Fitbit Zip wireless activity tracker

The tiny Fitbit Zip is a great motivational tool and wireless syncing is effortless

FitBit Zip
  • FitBit Zip
  • FitBit Zip
  • FitBit Zip
  • Expert Rating

    4.00 / 5


  • Battery doesn't need recharging
  • Wireless Bluetooth syncing
  • Great motivational tool


  • Doesn't count stairs climbed
  • Monochrome screen isn't backlit
  • Background sync through iOS is hit & miss

Bottom Line

The FitBit Zip's tiny design, long-lasting battery and wireless synchronising capabilities make it a great "clip and forget" device that should keep you motivated. However, the non-backlit screen and the lack of an altimeter to count stairs climbed are downsides.

Would you buy this?

  • Price

    $ 69.95 (AUD)

Earlier this year we reviewed the Fitbit Ultra, a wireless activity tracker or digital pedometer that counts your daily steps and logs the data in an easily presentable manner. Fitbit is now back with a smaller device that essentially does the same thing, with a few exceptions. The tiny Fitbit Zip remains a great motivational tool for a competitive price, though the lack of stair counting is a downside.

Tiny but practical design

If you thought the Fitbit Ultra was small, you're in for a bit of a shock. The FitBit Zip is absolutely tiny. It's not much larger than a 20 cent piece and looks rather like a miniature Tamagotchi from the 90s (surely you remember those things?). The Zip itself is a smooth, gloss plastic shell, but it comes with a rubber holder with a clip on the back. Simply place the Zip in the rubber shell and clip it to your clothing. Our review unit was a black model, but the Zip is also available in white, pink, lime and royal blue colours.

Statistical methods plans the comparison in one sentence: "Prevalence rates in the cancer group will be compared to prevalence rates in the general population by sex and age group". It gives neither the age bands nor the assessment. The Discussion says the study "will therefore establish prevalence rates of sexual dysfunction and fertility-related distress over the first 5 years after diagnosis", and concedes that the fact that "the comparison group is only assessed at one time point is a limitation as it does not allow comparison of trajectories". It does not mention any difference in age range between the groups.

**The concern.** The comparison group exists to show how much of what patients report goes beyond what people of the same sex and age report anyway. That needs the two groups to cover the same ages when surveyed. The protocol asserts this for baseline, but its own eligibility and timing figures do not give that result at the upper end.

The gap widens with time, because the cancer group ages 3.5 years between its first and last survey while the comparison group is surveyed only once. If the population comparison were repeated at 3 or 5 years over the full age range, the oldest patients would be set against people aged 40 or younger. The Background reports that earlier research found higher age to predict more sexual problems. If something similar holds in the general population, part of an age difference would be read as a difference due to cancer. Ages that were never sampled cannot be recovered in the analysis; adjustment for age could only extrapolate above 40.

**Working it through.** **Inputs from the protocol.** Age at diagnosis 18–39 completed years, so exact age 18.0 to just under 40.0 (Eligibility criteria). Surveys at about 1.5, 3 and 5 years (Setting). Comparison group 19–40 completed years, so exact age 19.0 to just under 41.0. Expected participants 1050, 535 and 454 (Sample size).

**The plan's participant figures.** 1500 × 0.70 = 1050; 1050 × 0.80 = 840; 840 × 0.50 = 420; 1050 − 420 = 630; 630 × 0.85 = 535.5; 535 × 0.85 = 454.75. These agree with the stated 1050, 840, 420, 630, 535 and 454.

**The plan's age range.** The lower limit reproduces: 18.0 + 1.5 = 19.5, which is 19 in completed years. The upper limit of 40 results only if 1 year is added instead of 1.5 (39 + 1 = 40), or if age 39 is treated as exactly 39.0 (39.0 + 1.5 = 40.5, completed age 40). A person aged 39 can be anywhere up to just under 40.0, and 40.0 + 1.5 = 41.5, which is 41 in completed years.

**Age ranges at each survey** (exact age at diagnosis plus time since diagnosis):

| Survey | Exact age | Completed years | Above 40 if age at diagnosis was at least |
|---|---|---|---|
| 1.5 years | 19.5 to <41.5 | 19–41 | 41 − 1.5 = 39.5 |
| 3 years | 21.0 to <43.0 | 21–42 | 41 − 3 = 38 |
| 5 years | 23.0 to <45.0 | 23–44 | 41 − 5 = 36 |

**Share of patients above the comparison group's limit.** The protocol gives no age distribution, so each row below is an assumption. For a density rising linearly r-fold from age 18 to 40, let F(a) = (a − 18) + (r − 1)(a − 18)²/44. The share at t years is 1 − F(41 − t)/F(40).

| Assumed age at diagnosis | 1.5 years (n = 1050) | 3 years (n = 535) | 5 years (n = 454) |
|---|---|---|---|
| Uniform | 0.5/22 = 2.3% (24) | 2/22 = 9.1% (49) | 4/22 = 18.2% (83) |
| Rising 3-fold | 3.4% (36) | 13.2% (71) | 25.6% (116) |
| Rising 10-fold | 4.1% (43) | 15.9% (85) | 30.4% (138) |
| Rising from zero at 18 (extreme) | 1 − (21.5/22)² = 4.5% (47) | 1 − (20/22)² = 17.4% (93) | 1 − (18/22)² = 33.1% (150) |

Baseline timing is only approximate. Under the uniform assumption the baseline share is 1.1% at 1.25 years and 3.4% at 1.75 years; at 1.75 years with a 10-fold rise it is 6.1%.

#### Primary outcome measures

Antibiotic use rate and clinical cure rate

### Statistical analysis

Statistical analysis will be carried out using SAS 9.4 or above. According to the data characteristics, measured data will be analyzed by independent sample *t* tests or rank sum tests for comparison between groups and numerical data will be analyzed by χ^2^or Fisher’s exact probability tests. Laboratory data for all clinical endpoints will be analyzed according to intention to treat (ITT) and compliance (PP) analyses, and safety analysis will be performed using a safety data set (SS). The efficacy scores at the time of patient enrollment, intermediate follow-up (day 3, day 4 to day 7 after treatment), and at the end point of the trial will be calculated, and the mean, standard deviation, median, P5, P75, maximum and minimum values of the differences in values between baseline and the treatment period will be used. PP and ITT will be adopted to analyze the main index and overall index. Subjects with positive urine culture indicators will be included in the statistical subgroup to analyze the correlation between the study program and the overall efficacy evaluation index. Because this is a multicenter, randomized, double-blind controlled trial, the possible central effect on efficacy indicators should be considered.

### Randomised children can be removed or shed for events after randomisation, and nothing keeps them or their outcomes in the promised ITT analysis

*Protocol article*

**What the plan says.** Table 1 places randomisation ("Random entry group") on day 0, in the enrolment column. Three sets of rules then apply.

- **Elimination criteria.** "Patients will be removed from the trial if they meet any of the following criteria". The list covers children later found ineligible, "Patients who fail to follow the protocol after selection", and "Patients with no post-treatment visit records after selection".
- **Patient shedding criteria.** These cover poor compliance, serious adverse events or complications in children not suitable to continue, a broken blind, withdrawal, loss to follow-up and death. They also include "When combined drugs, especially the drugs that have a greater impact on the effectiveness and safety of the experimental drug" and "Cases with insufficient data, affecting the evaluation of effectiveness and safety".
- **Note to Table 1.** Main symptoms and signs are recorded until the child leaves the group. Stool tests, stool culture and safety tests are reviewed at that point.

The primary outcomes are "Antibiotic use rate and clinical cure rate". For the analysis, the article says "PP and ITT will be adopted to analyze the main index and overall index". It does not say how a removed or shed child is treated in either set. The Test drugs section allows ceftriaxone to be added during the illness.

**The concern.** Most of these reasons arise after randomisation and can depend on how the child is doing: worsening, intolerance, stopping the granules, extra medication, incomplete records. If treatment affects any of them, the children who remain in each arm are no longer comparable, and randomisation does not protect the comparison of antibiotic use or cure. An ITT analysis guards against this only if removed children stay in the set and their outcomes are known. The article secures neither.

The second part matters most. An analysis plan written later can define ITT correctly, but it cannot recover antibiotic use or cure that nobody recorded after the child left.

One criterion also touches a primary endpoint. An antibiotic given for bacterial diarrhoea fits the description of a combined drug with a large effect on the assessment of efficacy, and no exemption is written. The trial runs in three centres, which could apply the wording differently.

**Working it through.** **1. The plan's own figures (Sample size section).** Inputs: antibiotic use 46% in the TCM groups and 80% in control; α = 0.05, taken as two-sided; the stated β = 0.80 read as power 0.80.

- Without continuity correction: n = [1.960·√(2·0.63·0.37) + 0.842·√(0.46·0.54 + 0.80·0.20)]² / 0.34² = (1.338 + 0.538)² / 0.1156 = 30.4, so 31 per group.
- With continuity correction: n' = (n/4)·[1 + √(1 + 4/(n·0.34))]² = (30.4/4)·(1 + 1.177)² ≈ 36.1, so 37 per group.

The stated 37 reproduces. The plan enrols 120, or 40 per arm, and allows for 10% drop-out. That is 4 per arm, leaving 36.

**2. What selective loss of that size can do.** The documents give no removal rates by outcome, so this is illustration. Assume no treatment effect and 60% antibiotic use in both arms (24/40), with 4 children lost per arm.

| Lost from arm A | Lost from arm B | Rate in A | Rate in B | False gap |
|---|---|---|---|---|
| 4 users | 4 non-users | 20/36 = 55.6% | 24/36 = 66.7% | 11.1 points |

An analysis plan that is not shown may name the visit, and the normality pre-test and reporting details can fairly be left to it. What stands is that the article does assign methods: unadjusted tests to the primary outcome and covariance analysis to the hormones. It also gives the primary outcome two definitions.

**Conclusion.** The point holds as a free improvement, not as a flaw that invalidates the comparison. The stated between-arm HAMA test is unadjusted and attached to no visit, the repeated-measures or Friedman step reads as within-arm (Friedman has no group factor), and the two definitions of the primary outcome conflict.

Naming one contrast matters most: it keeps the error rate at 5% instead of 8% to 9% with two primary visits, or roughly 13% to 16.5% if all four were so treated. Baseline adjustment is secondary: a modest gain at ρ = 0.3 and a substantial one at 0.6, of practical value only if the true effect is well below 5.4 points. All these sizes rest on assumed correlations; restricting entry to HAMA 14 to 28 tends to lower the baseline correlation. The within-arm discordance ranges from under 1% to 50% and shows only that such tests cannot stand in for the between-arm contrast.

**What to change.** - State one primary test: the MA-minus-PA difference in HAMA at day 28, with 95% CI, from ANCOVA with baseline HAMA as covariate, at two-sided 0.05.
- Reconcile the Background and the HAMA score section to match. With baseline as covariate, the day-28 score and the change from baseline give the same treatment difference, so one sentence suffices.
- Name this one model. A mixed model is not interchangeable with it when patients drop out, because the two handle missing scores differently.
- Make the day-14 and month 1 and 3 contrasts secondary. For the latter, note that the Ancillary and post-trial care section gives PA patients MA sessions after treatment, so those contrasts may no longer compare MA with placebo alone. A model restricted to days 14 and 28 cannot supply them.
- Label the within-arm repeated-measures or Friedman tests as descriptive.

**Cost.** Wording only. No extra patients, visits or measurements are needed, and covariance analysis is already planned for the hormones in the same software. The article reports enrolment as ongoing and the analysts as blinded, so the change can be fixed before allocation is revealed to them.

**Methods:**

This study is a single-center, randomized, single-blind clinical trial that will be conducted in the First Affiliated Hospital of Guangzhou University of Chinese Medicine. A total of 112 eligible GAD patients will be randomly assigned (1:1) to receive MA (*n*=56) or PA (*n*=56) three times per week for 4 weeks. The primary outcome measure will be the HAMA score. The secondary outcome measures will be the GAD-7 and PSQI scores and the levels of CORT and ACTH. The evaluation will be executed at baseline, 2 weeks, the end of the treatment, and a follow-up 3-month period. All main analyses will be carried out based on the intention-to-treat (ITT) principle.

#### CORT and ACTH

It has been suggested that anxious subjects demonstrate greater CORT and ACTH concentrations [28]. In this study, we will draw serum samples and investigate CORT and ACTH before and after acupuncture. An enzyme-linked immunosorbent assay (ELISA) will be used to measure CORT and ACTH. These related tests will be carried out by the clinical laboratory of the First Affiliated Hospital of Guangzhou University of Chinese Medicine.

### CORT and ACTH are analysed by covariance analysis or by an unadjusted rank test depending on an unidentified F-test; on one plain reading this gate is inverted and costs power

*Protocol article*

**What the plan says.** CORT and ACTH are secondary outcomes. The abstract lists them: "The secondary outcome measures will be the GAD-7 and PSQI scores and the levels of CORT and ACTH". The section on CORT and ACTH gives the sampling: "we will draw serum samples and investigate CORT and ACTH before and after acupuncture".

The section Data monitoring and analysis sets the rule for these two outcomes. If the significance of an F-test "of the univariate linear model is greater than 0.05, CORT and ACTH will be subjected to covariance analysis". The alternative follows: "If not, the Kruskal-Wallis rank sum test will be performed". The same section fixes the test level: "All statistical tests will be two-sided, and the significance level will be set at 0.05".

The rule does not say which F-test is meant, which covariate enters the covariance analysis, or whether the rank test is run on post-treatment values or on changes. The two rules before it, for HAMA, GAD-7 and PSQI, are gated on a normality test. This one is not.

The Fitbit Zip's tiny size means it's very easy to conceal under your clothing. It's so small and light that once we clipped it on every morning we forgot it was even there. The disadvantage to this is that its easily losable. While the belt clip itself seemed sturdy and never fell off our clothing, the tiny size of the unit means its very easy to misplace or lose when you do take it off. We lost two Fitbit Ultra units in the past, so had to be even more careful with the Zip.

The Fitbit Zip is tiny in size, not much larger than a 20 cent piece.
The Fitbit Zip is tiny in size, not much larger than a 20 cent piece.

The Fitbit Zip may be a cheaper unit than the Ultra but it does have a few significant design advantages. Firstly, it runs on a lithium watch battery so it doesn't need to be recharged. Fitbit says the battery should last between four and six months before needing replacing, and replacement watches are cheap and easily available. After more than three weeks of use everyday, the battery indicator on our review unit still showed full.

Secondly, the Zip has built-in Bluetooth connectivity so it can wirelessly sync to your computer with the included Bluetooth dongle or to an an iPhone 4S or iPhone 5 through the Fitbit app. Fitbit says the ability to sync with Android smartphones through the Android app is "coming soon", though the company has not specified when this will be available. We tested the Fitbit Zip with an iPhone 5 for a number of weeks and the ability to never have to plug the Fitbit into a computer to charge or sync is a fantastic feature.

The Fitbit Zip will wirelesly sync with a PC or Mac and with an iPhone (iPhone 4S and above) or the new iPad.
The Fitbit Zip will wirelesly sync with a PC or Mac and with an iPhone (iPhone 4S and above) or the new iPad.

The biggest disadvantage of the Fitbit Zip's design is its monochrome screen. Unlike the Fitbit Ultra, the screen doesn't have a backlight, so its impossible to see in the dark. We also found the screen hard to quickly glance at when we were walking.